As they seated themselves on the sofa in his spacious cabin, the VP enquired of Amit how he planned to go about his new venture. Having heard Amit patiently, the VP now focussed his attention on his partner, Tushar. He asked Amit what kind of business Tushar achieved monthly and whether he was able to meet company targets. Having satisfied himself that Tushar had good connections and the drive to scale up the business, he turned to the administrative essentials. He enquired about the proposed location of their new office, what type of staff they proposed to have, and finally about their finances. Along the way, he also offered his views and helpful tips that he had acquired over the years working in the world of finance whilst emphasizing the trials and tribulations of entrepreneurship. But, he then added, "this is how all great businesses are built". The rock-solid foundation of business is the founders' strong sense of self-belief, a can-do attitude mixed with a large dose of perseverance.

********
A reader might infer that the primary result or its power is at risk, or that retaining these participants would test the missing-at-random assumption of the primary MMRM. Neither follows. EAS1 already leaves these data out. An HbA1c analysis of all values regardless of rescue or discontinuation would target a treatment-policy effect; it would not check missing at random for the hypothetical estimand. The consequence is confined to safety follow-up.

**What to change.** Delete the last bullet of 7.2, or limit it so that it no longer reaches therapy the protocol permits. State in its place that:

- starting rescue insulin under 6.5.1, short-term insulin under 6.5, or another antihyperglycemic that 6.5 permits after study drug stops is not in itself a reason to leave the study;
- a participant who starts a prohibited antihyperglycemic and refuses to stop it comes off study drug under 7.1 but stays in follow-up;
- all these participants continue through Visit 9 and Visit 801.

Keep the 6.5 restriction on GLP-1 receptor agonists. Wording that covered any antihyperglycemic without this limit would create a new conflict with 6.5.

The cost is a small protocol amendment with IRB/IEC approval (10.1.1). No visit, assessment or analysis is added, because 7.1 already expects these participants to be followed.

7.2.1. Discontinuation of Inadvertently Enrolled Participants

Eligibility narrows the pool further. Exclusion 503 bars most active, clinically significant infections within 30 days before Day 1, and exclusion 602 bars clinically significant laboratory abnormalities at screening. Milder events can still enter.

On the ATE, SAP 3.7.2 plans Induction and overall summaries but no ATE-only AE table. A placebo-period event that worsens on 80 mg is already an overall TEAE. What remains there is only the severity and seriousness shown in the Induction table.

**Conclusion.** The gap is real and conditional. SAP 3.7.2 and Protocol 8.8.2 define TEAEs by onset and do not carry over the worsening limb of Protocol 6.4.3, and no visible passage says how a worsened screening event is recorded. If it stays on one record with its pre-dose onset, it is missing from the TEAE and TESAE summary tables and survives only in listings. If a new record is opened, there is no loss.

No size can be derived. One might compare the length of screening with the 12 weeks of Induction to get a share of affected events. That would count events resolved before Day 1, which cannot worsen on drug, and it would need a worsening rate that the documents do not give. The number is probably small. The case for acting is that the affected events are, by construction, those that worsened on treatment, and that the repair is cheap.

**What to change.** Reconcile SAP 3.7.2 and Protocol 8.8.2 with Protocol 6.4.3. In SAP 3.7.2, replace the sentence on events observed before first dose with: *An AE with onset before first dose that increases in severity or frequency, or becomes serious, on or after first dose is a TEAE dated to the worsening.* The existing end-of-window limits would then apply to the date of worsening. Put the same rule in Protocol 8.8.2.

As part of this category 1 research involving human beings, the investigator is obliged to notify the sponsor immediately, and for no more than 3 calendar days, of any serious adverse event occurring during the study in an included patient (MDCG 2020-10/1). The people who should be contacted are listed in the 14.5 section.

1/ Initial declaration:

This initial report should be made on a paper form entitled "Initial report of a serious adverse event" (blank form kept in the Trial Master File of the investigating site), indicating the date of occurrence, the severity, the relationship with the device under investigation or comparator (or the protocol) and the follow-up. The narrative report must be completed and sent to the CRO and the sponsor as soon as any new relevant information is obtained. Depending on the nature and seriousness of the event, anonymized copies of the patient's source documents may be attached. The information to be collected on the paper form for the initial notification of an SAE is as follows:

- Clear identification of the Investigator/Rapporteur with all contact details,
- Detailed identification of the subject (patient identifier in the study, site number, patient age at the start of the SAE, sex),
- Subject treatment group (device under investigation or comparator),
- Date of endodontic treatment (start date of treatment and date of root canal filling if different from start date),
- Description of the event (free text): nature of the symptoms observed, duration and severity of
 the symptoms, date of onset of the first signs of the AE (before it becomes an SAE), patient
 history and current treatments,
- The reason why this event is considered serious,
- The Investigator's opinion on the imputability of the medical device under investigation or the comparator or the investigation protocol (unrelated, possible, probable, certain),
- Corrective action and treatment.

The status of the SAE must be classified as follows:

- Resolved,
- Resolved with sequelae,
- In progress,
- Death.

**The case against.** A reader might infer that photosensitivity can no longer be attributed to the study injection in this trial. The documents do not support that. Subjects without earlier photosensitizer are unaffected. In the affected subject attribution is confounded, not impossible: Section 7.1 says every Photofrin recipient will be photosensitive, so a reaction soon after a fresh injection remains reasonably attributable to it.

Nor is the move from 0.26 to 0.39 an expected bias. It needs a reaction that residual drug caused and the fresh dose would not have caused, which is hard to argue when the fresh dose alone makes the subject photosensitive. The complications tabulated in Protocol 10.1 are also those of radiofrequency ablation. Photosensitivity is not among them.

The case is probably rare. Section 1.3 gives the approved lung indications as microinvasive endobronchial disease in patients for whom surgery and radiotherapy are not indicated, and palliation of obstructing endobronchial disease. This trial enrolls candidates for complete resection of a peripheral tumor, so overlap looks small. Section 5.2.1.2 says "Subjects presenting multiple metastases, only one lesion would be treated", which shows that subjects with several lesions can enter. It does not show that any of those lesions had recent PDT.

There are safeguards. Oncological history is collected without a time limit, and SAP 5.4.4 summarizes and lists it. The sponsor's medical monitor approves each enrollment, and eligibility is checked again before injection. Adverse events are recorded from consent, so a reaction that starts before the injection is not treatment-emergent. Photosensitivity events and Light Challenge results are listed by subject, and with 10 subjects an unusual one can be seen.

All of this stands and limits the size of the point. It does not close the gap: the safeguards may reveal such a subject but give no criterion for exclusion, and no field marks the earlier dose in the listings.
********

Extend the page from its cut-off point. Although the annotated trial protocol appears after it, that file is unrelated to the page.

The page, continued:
The VP then fell silent letting Amit soak in all that he had said. After a few moments of silence, he spoke again. "Amit, I am proud that you have taken the bold step of venturing out on your own. If you require any assistance which is within my means to provide, I would be very happy to help. Good luck, my boy!" 

As the father and son duo left the Vice President's office, Satyen could not but contemplate the contrast between the response of his relatives and that of his boss to the news of Amit's new business venture.

Armed with newfound encouragement and a mentor's blessing, Amit embarked on his entrepreneurial odyssey with renewed vigour, and the knowledge that now not only did he have his father's unwavering support but also that of a true well-wisher on whom he could count for guidance and invaluable insights.

Saturday, February 3, 2024


It was “Open Interview Week” and the university campus was filled with excitement as industry leaders sought outstanding talent with promising offers. Though the final exams were two months away, clearing them was deemed a mere formality for this prestigious institution attracted the brightest minds.